A good thing is that there are writers like Jay Kuo and Lauren Yee who are creating more work for Asian-American actors. As more of them come forward, there will be more work for us. There is also a new Bruce Lee musical that's being developed in New York right now.

I feel that Asian-Americans are in many ways experiencing what African-American actors experienced 20, 30 years ago. There is still an inequity in terms of African-American representation in entertainment, but there are more black actors on stage and on screen than Asian-American. A lot of people don't think about that. Part of it is our responsibility as well. We have to keep working hard and supporting our own work so that when opportunities come up we do good work.

My eyes were opened one day by filmmaker Justin Lin. From a story I wrote:
“Many Asian-Americans aren’t interested in their own artistic work,” notes Lin. “At the Sundance Film Festival I went into a studio marketing meeting. They had pie charts, and I saw slices labeled African-American, Caucasian and Latino. When I asked, ‘Where are the Asian-Americans?’ one executive said, ‘Look, Asian Americans put a lot of money into the community, but their spending patterns are white, so we consider them Caucasian.’ We’ll go see a white actor in a film; we’ll go see an Adam Sandler movie. Studio executives don’t think about racial politics, they think about making money. African- Americans will support their own films, so studios make specifically African-American films because they know they will make at least $7-8 million in one weekend. That’s where I see a glimmer of hope. If 10 percent of the Asian-American population came to an Asian-American movie, film executives would see a market there and start paying attention.”

SD: You mentioned to me earlier that you were interested in starting an Asian-American theater in San Francisco. Are you working on that?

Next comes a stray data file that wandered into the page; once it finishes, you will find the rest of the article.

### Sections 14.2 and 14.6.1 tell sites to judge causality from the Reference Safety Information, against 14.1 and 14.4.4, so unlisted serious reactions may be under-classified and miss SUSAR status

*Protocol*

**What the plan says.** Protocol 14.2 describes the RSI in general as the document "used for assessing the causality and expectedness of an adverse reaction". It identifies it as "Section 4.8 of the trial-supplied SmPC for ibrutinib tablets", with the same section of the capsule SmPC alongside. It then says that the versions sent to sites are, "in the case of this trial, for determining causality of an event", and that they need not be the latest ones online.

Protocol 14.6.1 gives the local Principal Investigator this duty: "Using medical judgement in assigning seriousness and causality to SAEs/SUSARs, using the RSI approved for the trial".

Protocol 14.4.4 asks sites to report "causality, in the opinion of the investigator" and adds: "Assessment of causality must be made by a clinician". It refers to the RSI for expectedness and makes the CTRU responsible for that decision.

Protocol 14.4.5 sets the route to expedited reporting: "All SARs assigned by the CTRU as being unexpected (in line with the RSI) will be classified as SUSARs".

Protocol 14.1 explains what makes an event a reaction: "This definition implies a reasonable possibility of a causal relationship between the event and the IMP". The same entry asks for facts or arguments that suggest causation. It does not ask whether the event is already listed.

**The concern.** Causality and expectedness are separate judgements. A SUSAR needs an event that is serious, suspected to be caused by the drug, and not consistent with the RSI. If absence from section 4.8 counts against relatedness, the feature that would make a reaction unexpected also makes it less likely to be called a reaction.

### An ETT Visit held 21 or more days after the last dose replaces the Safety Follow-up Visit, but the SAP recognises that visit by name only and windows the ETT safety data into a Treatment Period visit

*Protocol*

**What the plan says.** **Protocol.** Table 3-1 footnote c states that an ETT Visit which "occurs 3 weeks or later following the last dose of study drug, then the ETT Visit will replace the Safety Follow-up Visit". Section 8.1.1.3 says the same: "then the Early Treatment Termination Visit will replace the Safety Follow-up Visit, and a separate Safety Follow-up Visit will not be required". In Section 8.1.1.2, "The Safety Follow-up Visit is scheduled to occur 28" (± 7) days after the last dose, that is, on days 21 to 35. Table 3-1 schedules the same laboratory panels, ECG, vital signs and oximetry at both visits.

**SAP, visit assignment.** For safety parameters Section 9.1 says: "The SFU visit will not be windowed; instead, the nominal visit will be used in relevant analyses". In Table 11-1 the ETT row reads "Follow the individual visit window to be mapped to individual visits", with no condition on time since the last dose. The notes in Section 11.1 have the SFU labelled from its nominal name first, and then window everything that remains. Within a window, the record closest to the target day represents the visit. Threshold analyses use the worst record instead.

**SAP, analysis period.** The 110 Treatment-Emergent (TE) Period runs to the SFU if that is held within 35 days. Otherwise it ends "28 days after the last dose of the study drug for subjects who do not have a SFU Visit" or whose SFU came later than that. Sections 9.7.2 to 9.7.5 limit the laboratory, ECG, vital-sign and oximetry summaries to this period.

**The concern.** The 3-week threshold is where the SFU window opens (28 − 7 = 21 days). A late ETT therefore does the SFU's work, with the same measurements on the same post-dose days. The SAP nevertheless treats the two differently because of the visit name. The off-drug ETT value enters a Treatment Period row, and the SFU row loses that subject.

LTC: Hopefully one day it will be an Asian-American theatre, but right now I'm trying to organize an Asian-American actors network. This would be a grassroots group of Asian-American actors, and it would offer acting workshops and business seminars so that Asian-American actors could get training and support and share their experiences in the acting industry. The longterm plan would be to grow this group into a production company.

I was recently one of five Bay Area actors to receive a Titan award from Theatre Bay Area - a $2500 grant that goes towards my acting career. Part of this money will go towards the founding of this network.

SD: Final thoughts on Asian-American theater?

LTC: I do feel things are getting better, but we as Asian-American artists have to be vigilant in creating material for ourselves, supporting each other, and working hard. I may not write plays, but I support Asian-American playwrights. Sometimes, I witness Asian-American artists saying that it's hard to maintain our skills because there is less opportunity to do so. That is true. But we still have the responsibility to work hard and maintain our skills as much as possible. If we don't, no one else is going to help us get out there.

And to theatres, directors and casting directors out there: hire us!

SD: Thanks for your time this morning! You have great insights into managing a complex career and American-Asian theater.